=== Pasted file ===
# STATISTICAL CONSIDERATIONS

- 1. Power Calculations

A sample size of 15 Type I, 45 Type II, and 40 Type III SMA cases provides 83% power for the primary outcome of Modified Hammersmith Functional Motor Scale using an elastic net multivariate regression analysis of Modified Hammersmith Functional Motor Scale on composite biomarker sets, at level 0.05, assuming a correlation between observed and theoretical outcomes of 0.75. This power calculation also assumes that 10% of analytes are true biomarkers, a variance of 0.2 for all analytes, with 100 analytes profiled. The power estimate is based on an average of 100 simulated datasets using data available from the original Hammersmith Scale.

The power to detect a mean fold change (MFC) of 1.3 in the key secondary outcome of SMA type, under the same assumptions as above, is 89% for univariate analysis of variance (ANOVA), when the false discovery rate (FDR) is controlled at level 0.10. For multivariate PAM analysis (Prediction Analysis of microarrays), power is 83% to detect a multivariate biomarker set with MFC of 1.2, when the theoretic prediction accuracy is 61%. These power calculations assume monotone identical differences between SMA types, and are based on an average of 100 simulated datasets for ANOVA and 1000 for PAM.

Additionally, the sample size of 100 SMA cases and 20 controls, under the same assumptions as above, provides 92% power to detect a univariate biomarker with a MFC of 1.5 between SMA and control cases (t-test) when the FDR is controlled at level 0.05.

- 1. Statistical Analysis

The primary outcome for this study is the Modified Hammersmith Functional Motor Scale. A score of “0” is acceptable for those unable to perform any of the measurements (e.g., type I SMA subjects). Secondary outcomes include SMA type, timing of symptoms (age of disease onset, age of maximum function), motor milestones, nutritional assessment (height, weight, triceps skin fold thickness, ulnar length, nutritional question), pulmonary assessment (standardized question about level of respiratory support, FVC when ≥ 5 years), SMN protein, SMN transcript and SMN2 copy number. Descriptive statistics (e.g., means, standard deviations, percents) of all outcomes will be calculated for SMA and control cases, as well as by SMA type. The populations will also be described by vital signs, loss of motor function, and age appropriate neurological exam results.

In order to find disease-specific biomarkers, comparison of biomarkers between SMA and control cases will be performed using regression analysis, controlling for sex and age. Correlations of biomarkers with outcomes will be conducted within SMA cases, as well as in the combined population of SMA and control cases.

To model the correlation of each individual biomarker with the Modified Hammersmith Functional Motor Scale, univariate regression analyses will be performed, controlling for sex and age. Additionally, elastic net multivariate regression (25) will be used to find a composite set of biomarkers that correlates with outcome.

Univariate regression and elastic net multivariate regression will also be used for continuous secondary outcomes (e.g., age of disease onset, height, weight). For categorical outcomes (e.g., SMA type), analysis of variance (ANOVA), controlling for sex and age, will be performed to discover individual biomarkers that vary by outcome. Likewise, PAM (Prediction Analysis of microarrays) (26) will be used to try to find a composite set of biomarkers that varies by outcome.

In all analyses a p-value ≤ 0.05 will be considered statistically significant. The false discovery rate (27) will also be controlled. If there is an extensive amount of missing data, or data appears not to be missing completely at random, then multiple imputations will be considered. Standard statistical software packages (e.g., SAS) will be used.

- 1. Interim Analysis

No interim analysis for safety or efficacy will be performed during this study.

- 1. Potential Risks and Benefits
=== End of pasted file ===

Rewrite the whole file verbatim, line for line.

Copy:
# STATISTICAL CONSIDERATIONS

- 1. Power Calculations

A sample size of 15 Type I, 45 Type II, and 40 Type III SMA cases provides 83% power for the primary outcome of Modified Hammersmith Functional Motor Scale using an elastic net multivariate regression analysis of Modified Hammersmith Functional Motor Scale on composite biomarker sets, at level 0.05, assuming a correlation between observed and theoretical outcomes of 0.75. This power calculation also assumes that 10% of analytes are true biomarkers, a variance of 0.2 for all analytes, with 100 analytes profiled. The power estimate is based on an average of 100 simulated datasets using data available from the original Hammersmith Scale.

The power to detect a mean fold change (MFC) of 1.3 in the key secondary outcome of SMA type, under the same assumptions as above, is 89% for univariate analysis of variance (ANOVA), when the false discovery rate (FDR) is controlled at level 0.10. For multivariate PAM analysis (Prediction Analysis of microarrays), power is 83% to detect a multivariate biomarker set with MFC of 1.2, when the theoretic prediction accuracy is 61%. These power calculations assume monotone identical differences between SMA types, and are based on an average of 100 simulated datasets for ANOVA and 1000 for PAM.

Additionally, the sample size of 100 SMA cases and 20 controls, under the same assumptions as above, provides 92% power to detect a univariate biomarker with a MFC of 1.5 between SMA and control cases (t-test) when the FDR is controlled at level 0.05.

- 1. Statistical Analysis

The primary outcome for this study is the Modified Hammersmith Functional Motor Scale. A score of “0” is acceptable for those unable to perform any of the measurements (e.g., type I SMA subjects). Secondary outcomes include SMA type, timing of symptoms (age of disease onset, age of maximum function), motor milestones, nutritional assessment (height, weight, triceps skin fold thickness, ulnar length, nutritional question), pulmonary assessment (standardized question about level of respiratory support, FVC when ≥ 5 years), SMN protein, SMN transcript and SMN2 copy number. Descriptive statistics (e.g., means, standard deviations, percents) of all outcomes will be calculated for SMA and control cases, as well as by SMA type. The populations will also be described by vital signs, loss of motor function, and age appropriate neurological exam results.

In order to find disease-specific biomarkers, comparison of biomarkers between SMA and control cases will be performed using regression analysis, controlling for sex and age. Correlations of biomarkers with outcomes will be conducted within SMA cases, as well as in the combined population of SMA and control cases.

To model the correlation of each individual biomarker with the Modified Hammersmith Functional Motor Scale, univariate regression analyses will be performed, controlling for sex and age. Additionally, elastic net multivariate regression (25) will be used to find a composite set of biomarkers that correlates with outcome.

Univariate regression and elastic net multivariate regression will also be used for continuous secondary outcomes (e.g., age of disease onset, height, weight). For categorical outcomes (e.g., SMA type), analysis of variance (ANOVA), controlling for sex and age, will be performed to discover individual biomarkers that vary by outcome. Likewise, PAM (Prediction Analysis of microarrays) (26) will be used to try to find a composite set of biomarkers that varies by outcome.

In all analyses a p-value ≤ 0.05 will be considered statistically significant. The false discovery rate (27) will also be controlled. If there is an extensive amount of missing data, or data appears not to be missing completely at random, then multiple imputations will be considered. Standard statistical software packages (e.g., SAS) will be used.

- 1. Interim Analysis

No interim analysis for safety or efficacy will be performed during this study.

- 1. Potential Risks and Benefits